Bioethics study guide

Bioethics study guide - 2 cases of either prima facie and...

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2 cases of either prima facie and all things considered. Then a counterexample for each (4 total) 1. Prima facie: at the face value. - Principle: murder is wrong: This can be overridden by all things considered. It is bad to kill someone. All things considered: it was an “evil” person who was trying to murder and innocent child and this was the only way to save the child. - Principle: Always telling the truth. Telling the truth is bad though when it might unnecessary pain in someones life. (ie Carlos) - Principle: right to privacy. 2. All things considered: considering the entire situation. - Beneficence: always promote good. Counterexample: should we actually promote harm sometimes? It is necessary to harm someone sometimes. i.e. a policeman having to taze somebody in order to arrest them. Causes harm. - Expelling someone: causes harm. However if they cause issues in school, bring in a gun, disrupt class, etc… You cannot only take a principle and apply it to all situations. There are counterexamples which can make moral principles inactive. The principle is either true and DOES have that moral status, or it doesn’t apply and therefore doesn’t carry that moral status. How do we do it if we can’t just apply it? 1. Learn about the relevant nonmoral features 2. Be receptive to all the moral features of the situation 3. Be in a good, calm, and sober state to make decisions. Ex. If someone is to have an abortion and we want to decide that moral status of that decision, we need to learn about why she is in the situation, all the details, the alternatives, etc… My example: Is it ethically okay to steal? Examine the situation, prima facie says no. BUT what if stealing a piece of bread from a bakery to feed starving child? Straw Man Fallacy – the misrepresentation of a person’s views so they can be more easily attacked or dismissed (Argument is distorted and made to look extreme) ex. Vaccine saves 10,000 people of some disease but on average kills one person per 10,000. Fallacy would focus on the death of the single individual) proves nothing Begging the Question Fallacy – trying to prove a conclusion by using the conclusion as support (“x is true because x is true”) arguning in a circle Appeal to the Person Fallacy (Ad hominem Fallacy) – the rejecting of a statement on the grounds that it comes from a particular person (you can disregard what susan has to say about abortion. She is a catholic.) ask to reject a claim because of a persons character Slippery slope involves saying that we should not do action A (even if it is not bad, or may be good) because it might lead to action B (which is bad.) Can or cannot be fallacious. Fallacious: says that if A happens B will inevitably happen, however, this is fallacious because there is no reason to believe that B is inevitable. Fallacious because no reason to believe that one event must inevitably follow from another without an argument for such a claim Examples: 1. We cannot promote embryonic stem cell research because next thing you know they will start taking infants and doing research on them!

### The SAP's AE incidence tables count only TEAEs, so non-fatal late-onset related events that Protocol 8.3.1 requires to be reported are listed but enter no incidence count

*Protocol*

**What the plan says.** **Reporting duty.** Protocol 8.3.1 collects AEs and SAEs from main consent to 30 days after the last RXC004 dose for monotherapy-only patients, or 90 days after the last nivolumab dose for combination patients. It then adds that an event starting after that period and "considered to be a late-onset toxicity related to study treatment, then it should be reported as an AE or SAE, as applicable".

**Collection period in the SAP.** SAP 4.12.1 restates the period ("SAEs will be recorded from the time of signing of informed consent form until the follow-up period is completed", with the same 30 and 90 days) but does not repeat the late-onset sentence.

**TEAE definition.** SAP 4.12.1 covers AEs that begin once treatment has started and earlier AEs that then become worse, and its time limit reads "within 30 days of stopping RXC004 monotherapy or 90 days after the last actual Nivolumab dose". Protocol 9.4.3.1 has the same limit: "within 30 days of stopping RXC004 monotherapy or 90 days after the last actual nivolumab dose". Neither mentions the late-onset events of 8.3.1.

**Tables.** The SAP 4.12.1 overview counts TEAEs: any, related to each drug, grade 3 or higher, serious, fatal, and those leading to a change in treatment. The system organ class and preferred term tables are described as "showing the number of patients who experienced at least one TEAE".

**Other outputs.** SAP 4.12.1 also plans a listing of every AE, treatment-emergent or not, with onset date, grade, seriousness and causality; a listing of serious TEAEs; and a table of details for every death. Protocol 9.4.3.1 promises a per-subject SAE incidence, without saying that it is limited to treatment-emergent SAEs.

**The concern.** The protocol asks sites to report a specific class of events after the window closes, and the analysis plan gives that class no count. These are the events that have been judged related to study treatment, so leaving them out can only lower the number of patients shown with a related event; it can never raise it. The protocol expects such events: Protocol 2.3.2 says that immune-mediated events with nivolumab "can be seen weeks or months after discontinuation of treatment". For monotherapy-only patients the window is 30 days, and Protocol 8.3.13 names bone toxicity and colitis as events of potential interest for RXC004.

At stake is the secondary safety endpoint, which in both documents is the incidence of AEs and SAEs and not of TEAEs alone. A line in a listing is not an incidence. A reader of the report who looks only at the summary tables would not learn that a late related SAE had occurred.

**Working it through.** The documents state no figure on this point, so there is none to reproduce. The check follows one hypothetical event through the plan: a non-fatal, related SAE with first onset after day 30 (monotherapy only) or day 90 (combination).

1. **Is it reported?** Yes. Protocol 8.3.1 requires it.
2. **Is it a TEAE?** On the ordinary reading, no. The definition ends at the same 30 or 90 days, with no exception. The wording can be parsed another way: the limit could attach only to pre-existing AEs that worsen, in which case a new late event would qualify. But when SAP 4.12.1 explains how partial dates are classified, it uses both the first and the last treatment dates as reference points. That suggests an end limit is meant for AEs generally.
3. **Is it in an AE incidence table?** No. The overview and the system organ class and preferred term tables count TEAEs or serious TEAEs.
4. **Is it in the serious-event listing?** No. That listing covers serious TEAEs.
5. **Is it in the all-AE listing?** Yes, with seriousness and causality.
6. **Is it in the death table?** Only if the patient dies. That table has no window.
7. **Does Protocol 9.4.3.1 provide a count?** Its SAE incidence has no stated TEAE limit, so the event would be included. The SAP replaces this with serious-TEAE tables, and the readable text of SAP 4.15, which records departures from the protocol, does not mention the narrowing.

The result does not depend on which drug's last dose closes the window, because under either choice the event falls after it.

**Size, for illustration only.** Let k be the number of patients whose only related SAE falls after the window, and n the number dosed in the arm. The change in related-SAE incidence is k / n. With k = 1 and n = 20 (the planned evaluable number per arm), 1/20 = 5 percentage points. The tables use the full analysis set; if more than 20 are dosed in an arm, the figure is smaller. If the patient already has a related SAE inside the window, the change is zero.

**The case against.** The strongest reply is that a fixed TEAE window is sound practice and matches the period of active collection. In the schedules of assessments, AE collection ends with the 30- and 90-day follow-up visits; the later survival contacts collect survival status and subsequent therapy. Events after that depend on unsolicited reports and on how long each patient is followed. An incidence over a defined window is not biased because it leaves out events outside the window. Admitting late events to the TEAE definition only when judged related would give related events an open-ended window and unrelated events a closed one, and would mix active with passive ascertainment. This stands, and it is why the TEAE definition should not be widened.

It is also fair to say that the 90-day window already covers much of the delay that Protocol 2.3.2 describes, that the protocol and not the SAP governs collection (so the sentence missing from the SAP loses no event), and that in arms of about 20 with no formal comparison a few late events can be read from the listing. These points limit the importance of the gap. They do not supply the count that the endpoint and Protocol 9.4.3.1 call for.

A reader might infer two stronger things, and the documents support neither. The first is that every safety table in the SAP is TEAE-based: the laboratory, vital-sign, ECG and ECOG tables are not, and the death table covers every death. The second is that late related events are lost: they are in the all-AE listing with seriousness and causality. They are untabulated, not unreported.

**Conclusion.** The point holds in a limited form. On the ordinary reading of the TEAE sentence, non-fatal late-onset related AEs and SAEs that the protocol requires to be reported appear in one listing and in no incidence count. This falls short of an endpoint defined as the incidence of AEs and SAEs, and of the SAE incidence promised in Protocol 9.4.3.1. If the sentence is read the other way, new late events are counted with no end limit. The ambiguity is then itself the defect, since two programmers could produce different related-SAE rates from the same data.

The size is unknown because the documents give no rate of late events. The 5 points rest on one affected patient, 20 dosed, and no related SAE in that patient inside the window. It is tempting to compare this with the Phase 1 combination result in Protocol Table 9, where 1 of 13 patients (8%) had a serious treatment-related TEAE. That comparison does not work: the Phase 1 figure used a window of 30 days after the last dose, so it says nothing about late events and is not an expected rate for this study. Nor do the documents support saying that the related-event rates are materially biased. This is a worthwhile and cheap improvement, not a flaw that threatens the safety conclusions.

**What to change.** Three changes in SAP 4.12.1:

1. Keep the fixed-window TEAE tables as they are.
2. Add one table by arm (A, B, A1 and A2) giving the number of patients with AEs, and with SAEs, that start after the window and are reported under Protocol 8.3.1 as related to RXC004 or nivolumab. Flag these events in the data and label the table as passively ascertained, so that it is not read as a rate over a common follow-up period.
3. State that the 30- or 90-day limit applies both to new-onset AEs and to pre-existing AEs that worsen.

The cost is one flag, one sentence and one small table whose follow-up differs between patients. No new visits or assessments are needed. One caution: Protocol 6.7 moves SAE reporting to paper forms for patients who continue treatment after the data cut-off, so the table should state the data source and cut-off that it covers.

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This note was uploaded on 02/13/2012 for the course EXSS 141 taught by Professor Murray during the Fall '08 term at UNC.

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Bioethics study guide - 2 cases of either prima facie and...

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